In the last few weeks there seems to have been a spate of ‘Counterinsurgency: Now What the Hell are we Going to Do?’ conferences. One of these at the Robert Strauss Centre in Austin, Texas on Reassessing Counterinsurgency attended by a bunch of colleagues from King’s amongst other heavy hitters was reported on in Foreign Policy ‘Counterinsurgency: A Debate far From Over‘. That’s a great title (though the immortal Rod Tidwell said it even better) but I’m not sure it’s true. I think as far as the people who sign the cheques are concerned the debate is over, for now–but it’ll come back, probably sooner than most think. For the time being, small wars=bad business, therefore: get away/stay away.
I participated in a less well reported but similar event in Washington around the same time called ‘Irregular Warfare Revisited: History’s Lessons for the Future’. There’s no website for it and actually I’m not sure that I can talk about it. At any rate it was also full of vastly more eminent people than me. My contribution was a paper entitled ‘Callwell in Wonderland: Small Wars their Principles and Practice Redux’ (yes, if you’re paying attention I am sort of overusing that word lately) which will appear in Survival sometime soon so I guess I can’t really talk about that either.
But what I can talk about is an even less well reported but similar event, the Kingston Conference on International Security, which was mostly attended by several handfuls of Canadian defence officials, a couple of handfuls of American ones, a handful of British officers and a smattering of academics from here and there, plus me. I was asked to speak on the question: ‘Are counter-insurgencies/wars among the people/stability operations now the core business of armies? If so, what are the implications for force structure?’ No title was given. In honour of Leszek Kolakowski’s classic essay ‘My correct views on everything‘ I decided to entitle mine ‘My correct views on COIN’. Reader, if you’ve any stomach left for the COIN debate click on the ‘more’ button below.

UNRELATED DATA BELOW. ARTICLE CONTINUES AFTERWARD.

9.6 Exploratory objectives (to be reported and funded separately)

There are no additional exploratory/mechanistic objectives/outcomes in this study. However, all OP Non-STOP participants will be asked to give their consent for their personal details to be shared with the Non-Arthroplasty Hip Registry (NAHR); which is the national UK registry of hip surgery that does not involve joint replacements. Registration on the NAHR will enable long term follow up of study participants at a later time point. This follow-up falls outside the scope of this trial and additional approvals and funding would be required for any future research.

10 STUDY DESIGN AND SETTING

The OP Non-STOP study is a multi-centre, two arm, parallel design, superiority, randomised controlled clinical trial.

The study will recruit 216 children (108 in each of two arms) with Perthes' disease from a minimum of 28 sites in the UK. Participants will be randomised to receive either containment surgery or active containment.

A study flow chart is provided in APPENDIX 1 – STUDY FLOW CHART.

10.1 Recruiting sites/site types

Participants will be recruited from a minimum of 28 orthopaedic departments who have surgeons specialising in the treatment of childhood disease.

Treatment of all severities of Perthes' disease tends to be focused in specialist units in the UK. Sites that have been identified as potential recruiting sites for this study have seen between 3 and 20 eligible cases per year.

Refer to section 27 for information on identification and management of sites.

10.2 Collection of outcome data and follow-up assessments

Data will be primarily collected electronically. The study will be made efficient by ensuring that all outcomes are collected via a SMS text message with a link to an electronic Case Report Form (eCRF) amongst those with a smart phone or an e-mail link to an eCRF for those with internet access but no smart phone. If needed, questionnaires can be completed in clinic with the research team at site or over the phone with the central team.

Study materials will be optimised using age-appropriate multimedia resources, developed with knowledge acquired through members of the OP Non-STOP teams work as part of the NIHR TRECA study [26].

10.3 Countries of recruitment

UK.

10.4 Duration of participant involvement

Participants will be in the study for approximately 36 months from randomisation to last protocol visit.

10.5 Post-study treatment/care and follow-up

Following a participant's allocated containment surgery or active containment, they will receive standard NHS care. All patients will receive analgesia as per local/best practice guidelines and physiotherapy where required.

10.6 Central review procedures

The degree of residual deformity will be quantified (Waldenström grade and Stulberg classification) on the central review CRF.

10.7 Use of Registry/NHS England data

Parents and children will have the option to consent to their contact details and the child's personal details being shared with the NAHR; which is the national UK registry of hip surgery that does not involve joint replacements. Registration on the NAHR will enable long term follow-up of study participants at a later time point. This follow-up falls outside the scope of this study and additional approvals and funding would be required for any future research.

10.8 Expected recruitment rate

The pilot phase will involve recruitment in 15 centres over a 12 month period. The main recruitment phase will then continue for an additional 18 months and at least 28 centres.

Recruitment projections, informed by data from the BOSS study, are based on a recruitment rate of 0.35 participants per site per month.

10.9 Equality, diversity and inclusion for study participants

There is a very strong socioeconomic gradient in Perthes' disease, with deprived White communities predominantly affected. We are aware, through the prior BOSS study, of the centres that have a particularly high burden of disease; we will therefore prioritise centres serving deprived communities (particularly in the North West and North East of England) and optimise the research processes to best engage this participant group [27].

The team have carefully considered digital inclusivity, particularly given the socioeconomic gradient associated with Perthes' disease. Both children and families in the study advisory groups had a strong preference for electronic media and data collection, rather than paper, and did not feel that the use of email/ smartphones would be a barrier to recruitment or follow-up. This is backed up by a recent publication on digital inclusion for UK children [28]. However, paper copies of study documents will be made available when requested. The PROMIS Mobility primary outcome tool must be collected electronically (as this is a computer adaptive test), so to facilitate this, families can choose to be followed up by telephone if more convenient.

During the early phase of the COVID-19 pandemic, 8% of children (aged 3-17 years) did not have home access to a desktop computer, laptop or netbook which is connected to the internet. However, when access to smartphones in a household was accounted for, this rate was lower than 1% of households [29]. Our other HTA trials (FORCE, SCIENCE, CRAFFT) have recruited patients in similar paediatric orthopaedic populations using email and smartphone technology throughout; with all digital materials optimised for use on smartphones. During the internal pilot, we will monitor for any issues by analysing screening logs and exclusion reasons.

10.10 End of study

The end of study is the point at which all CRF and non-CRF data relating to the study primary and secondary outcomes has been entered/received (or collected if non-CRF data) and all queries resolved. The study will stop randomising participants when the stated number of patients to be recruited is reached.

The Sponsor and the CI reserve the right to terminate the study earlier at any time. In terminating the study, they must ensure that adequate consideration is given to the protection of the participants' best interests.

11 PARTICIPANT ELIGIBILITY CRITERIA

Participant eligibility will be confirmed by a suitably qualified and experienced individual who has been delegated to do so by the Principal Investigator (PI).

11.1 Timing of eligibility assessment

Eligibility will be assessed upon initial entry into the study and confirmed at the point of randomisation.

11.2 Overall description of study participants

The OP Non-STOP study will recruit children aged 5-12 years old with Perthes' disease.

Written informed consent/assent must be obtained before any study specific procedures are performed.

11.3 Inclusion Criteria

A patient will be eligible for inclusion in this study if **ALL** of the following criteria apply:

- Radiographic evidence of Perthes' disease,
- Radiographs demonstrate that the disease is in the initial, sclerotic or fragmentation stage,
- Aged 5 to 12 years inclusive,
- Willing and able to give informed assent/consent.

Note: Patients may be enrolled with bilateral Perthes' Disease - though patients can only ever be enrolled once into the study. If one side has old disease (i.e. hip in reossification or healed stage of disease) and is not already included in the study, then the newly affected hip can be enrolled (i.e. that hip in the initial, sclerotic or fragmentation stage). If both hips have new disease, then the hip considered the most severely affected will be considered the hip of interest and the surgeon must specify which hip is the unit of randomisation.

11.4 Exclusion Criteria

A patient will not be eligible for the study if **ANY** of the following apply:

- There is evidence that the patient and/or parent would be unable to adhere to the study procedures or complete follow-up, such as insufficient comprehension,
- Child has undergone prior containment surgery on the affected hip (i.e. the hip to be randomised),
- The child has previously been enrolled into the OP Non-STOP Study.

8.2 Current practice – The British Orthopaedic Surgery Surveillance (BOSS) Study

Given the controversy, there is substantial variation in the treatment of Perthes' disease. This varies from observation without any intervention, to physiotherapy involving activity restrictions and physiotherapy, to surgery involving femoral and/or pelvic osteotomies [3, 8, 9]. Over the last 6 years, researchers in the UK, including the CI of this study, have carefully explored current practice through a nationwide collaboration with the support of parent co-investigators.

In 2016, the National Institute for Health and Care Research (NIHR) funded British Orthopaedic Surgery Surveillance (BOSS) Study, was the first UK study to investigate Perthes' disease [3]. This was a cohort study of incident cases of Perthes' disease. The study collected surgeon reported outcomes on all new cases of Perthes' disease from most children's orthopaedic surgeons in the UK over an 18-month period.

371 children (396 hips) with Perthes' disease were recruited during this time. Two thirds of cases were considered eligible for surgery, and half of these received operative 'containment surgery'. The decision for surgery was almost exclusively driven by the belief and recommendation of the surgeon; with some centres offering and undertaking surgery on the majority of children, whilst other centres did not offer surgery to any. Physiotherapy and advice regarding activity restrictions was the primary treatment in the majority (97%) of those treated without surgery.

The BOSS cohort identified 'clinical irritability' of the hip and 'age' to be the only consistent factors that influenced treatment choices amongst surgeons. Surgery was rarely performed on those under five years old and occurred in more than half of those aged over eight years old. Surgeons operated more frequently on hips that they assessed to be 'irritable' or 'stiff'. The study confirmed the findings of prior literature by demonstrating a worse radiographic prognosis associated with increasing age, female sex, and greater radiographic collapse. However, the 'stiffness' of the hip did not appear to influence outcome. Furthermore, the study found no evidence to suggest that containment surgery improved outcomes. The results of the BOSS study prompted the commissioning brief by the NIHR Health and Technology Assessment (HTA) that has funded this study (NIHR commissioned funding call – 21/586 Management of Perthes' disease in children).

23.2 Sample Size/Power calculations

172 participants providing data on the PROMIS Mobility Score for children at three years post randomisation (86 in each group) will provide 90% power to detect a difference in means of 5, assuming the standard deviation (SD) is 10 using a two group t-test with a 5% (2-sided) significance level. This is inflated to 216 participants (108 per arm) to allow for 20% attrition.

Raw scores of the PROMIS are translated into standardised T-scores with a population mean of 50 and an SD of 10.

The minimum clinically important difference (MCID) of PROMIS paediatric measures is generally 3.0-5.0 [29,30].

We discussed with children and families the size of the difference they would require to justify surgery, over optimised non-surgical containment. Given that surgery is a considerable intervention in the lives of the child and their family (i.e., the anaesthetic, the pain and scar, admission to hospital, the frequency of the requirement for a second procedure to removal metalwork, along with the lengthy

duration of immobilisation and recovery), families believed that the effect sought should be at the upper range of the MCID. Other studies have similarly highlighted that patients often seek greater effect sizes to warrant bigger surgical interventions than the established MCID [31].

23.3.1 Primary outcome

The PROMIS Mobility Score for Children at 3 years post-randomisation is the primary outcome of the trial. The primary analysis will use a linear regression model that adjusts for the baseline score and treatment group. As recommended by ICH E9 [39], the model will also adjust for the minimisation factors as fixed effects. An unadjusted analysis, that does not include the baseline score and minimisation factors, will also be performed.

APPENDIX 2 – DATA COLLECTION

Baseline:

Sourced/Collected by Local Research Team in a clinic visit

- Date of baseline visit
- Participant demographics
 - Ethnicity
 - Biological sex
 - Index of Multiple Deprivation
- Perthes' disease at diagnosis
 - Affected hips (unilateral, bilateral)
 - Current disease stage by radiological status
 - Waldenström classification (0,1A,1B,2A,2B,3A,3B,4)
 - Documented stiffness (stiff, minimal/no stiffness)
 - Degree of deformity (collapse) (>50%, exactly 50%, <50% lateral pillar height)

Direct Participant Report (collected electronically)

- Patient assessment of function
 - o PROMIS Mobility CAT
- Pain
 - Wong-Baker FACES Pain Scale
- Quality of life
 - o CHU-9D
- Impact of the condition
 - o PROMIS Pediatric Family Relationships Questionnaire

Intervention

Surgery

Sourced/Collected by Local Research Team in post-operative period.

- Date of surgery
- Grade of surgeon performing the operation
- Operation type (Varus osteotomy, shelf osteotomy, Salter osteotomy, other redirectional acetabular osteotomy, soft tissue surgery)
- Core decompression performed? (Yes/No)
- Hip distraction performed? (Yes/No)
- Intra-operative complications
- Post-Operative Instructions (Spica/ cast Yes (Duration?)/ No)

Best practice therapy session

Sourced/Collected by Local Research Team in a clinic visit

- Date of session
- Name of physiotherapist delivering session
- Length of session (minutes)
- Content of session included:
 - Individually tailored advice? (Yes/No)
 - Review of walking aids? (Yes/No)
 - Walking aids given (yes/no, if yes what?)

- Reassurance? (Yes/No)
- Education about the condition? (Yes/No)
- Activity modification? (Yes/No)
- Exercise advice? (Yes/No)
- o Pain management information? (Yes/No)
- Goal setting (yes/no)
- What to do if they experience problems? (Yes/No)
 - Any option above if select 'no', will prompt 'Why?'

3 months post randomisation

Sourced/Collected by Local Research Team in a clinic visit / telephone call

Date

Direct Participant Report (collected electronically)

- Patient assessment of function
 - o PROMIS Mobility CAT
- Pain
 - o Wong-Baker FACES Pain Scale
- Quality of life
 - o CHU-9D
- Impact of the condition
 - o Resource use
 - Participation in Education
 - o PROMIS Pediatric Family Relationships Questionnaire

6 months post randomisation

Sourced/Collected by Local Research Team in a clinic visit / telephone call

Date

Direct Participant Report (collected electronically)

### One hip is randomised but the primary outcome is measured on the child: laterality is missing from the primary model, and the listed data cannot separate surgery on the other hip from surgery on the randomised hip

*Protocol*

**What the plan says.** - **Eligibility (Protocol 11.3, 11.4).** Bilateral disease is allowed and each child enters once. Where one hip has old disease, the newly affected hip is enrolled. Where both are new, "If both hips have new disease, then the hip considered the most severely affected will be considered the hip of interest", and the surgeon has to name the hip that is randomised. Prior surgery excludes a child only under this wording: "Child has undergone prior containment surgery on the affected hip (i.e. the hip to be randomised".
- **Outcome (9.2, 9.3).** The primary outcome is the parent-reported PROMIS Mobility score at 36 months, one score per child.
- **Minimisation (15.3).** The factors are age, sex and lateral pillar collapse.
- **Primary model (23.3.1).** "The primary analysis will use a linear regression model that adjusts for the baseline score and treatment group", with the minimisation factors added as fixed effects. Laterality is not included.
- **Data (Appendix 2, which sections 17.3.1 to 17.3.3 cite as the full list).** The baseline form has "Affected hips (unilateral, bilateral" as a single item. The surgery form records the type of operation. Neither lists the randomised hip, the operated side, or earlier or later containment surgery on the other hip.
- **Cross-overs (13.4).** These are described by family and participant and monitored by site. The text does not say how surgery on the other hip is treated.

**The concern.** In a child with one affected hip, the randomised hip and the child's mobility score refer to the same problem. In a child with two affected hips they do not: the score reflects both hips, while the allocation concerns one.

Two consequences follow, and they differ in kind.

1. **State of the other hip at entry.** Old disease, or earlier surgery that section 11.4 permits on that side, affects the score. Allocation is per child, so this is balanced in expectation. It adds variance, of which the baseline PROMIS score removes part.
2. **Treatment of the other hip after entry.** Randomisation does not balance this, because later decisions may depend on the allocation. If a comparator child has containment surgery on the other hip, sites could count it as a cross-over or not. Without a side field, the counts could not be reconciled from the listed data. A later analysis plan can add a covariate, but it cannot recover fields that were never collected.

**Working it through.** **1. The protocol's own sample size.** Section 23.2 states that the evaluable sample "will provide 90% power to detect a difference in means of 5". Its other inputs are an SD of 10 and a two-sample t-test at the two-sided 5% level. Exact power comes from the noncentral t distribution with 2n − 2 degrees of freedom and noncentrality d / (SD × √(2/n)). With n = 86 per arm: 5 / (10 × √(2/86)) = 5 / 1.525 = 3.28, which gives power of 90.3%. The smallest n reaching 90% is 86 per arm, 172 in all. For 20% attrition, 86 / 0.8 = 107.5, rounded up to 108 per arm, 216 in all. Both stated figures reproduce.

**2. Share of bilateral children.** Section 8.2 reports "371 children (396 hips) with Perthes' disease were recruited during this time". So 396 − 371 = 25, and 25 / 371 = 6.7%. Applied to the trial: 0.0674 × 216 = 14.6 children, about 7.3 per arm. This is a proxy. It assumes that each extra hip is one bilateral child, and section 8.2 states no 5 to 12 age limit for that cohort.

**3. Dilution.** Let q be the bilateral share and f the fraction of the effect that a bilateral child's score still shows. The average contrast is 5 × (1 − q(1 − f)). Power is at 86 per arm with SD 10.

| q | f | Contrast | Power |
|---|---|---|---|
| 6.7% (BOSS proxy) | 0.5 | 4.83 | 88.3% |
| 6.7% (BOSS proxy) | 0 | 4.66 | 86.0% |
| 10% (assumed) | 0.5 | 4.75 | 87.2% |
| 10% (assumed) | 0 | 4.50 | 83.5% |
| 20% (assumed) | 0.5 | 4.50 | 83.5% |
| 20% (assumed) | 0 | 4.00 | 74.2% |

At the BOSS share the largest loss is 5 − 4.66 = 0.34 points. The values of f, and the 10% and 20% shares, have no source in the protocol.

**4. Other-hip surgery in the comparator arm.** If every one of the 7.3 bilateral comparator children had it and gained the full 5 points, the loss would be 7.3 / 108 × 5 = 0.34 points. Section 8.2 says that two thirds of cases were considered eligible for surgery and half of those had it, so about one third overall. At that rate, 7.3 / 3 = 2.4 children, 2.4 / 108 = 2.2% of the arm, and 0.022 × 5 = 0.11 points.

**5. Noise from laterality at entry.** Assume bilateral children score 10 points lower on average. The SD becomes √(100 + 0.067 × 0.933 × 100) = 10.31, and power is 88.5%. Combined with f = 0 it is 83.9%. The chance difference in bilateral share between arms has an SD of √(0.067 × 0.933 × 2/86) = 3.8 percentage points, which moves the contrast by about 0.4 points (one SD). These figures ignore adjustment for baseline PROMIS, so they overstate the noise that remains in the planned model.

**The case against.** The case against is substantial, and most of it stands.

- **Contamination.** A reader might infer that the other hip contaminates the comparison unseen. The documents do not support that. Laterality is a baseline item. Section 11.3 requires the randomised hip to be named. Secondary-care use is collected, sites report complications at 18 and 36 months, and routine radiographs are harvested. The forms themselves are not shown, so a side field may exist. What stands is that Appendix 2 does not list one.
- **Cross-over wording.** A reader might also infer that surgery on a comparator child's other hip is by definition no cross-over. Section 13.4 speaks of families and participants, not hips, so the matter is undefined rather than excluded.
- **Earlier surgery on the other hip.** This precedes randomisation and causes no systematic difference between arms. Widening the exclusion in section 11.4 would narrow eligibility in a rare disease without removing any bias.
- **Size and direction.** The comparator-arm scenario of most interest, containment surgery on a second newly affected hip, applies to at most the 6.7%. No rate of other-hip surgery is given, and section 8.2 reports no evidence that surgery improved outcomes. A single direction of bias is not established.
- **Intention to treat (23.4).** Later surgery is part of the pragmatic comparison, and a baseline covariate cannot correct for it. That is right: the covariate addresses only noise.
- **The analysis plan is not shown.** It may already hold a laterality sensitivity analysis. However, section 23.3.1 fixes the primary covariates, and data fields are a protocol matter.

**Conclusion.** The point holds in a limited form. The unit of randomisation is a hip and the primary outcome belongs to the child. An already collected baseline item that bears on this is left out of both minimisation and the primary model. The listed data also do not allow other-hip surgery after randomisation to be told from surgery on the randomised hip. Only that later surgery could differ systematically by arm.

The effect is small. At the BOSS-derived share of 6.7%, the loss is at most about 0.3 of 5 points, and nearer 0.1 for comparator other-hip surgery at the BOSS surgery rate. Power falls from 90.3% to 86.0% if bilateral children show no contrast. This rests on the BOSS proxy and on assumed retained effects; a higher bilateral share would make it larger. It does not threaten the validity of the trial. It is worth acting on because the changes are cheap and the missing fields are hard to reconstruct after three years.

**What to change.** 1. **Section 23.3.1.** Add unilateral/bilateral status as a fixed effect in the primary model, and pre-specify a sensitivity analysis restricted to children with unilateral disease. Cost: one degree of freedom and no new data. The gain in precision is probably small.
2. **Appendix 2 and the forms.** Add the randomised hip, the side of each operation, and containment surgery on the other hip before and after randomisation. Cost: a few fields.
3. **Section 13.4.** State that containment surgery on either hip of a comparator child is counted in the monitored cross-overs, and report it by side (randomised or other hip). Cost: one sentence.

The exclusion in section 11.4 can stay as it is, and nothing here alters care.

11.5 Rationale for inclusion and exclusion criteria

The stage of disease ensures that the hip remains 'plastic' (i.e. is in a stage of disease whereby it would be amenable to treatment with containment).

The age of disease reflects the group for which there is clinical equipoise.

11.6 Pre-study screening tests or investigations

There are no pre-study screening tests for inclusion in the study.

(By the way, these are my speaking notes stitched together from various places the night before and lack footnotes. The last line is a doozy though and lest and lazy cut-and-paster should think to steal it be aware that it’s a close paraphrasing of a line from Michael Howard’s essay ‘A Long War?’ and not my own original formulation.)
The great thing about giving a talk in the morning of the second day of a conference like this is that you get a whole night to think up elegant ways of saying ‘you’re wrong!’ to all the speakers before you. On the downside, a lot that I might have said has already been said; on the upside, hey, it’s still a pretty ‘target rich environment’.
There are two main questions posed in this session:
Number One: Are counterinsurgencies/wars amongst the people/stability operations now the core business of armies?
As it happens, I have some problems with this question, which aren’t merely academically pedantic in nature. In his famous treatise On War Carl Von Clausewitz wrote that the supreme and most far-reaching act of the statesman and commander is ‘establishing the kind of war on which they are embarking; neither mistaking it for, nor trying to turn it into, something that is alien to its nature.’ The phrase is heard often enough nowadays as to have become something of a cliché but to my mind it is an injunction so useful and apposite as to bear such frequent repetition. If I may presume to speak with his voice, I think if Clausewitz were here today he would say that the question lacks precision. After all,
What is this counterinsurgency/war amongst the people/stabilisation operations thing?
It’s rather an awkward mouthful, no? It might even be worse than MOOTW, ‘Military Operations Other Than War’ its unloved and unlamented predecessor, which nonetheless it appears to be channelling. Let us hope that the acronym COINWAMPSO does not enter the military lexicon. Anyway, if you don’t like dead Prussians take the Bible instead. ‘The more the words, the less the meaning’, it says in Ecclesiastes (6:11), which moves me to suggest that it is probably worth boiling down the problem set we are dealing with here rather a lot further than ‘counterinsurgency/war amongst the people/stabilisation operations’. Because if we do then the answer to the question,